By Susan Salidor
I’ve been thinking recently about my song, “I’ve Got Peace in My Fingers,” written around 1995 and recorded for my very first CD for children, Little Voices in My Head. When I released that recording, I had no idea if I would be able to make a living from writing and performing for children, or from work as a music specialist in preschool and kindergarten classes. I didn’t know if any of my songs would strike the right chord for children, their teachers and their families. Eight recordings and thousands of classes later, I know that at least one of my songs has enjoyed a long and happy life.
“I’ve Got Peace in My Fingers,” written for the preschool my daughters attended, the same school that first asked me to conduct music classes for toddlers, and the school where I have taught every Wednesday morning since 1993, is my youngest child. I birthed and raised this song like one of my own children, and, like them, it has moved out of the house and lives somewhat independently on its own. Sure, I get composer credit for it from time to time, but it has its own luster and appeal, and for that, I can’t take credit.
Every so often I search the Internet for this song, keeping track of its latest incarnations, much as I track my other children using Facebook and Skype. I am delighted to find videos of classrooms of children from Boston to France to Korea singing its simple words and melody or to read posts from teachers who sing its praises.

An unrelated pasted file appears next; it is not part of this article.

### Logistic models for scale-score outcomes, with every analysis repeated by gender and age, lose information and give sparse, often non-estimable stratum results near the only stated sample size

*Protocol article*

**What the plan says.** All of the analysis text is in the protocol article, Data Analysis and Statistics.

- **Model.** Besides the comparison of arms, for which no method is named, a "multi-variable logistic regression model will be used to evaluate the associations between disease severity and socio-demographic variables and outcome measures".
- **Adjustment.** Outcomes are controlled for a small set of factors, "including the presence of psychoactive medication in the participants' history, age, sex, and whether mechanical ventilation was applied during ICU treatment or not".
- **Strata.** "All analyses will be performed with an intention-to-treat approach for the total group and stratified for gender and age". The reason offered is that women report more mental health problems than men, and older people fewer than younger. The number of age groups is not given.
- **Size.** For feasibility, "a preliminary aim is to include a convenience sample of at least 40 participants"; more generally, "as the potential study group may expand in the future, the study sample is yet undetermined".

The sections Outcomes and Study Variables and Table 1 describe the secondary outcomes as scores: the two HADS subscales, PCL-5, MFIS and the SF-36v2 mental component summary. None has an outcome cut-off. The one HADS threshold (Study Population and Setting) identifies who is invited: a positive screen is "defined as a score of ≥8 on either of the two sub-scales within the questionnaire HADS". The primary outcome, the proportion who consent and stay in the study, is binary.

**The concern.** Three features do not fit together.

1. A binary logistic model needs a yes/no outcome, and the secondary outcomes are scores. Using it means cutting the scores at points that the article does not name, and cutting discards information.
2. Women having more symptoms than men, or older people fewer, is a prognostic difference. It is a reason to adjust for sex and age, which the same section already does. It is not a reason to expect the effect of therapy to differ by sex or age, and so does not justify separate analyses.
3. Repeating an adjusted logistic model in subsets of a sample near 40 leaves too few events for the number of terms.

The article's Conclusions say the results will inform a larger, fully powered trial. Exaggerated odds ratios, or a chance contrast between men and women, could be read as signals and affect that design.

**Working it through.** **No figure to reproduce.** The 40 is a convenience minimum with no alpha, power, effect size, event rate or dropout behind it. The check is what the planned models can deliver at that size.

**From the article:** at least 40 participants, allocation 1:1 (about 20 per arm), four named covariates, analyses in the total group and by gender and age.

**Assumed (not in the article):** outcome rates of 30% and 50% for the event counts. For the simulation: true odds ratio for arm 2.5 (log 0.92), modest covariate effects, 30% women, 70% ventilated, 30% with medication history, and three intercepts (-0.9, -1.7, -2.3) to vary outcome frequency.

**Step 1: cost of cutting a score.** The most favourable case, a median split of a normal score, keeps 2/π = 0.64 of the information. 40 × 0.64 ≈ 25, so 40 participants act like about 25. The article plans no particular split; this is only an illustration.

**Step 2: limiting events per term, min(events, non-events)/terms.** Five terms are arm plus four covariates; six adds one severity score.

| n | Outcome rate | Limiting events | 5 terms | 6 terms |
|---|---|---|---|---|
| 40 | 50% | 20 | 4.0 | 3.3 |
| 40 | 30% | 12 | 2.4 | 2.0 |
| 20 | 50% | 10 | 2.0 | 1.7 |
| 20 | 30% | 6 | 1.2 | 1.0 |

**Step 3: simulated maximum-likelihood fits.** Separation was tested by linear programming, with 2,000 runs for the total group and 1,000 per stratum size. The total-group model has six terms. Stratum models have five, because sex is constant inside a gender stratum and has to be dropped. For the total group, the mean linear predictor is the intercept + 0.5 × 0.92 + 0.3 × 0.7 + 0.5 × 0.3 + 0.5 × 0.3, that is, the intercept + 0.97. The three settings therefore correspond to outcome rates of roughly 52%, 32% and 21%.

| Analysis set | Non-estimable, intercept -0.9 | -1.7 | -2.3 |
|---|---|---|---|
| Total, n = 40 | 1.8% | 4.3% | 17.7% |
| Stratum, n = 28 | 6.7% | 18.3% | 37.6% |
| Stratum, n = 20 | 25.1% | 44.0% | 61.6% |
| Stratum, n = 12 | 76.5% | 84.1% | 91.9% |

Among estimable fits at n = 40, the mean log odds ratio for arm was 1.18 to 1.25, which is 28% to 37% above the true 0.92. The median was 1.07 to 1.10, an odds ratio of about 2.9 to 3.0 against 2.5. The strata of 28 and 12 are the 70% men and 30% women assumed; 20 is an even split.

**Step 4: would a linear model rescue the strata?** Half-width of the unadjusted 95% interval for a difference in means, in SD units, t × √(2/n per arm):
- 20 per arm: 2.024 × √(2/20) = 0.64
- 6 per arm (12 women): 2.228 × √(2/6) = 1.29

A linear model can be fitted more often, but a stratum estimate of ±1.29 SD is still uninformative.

As a song, it’s not much: simple, repetitive, and short. The recording runs a mere 1:38 minutes. The YouTube video my husband and I made is sweet, yet it has received thousands of hits. I’ve written over 100 songs since I first penned “I’ve Got Peace in My Fingers,” some of which are in my estimation much better songs – more interesting lyrics and melodies, fully arranged, more unique. Why does THIS song enjoy the most popularity?
I now realize the answer to that question is not really important, nor is it mine to know. I can brag all I want about my children to you, but in the end, YOU have to know them in order to truly love and appreciate them for who they are, not for how I feel about them, objective as I may be.
And so I’ve come to accept that this song, like my children, is of the world.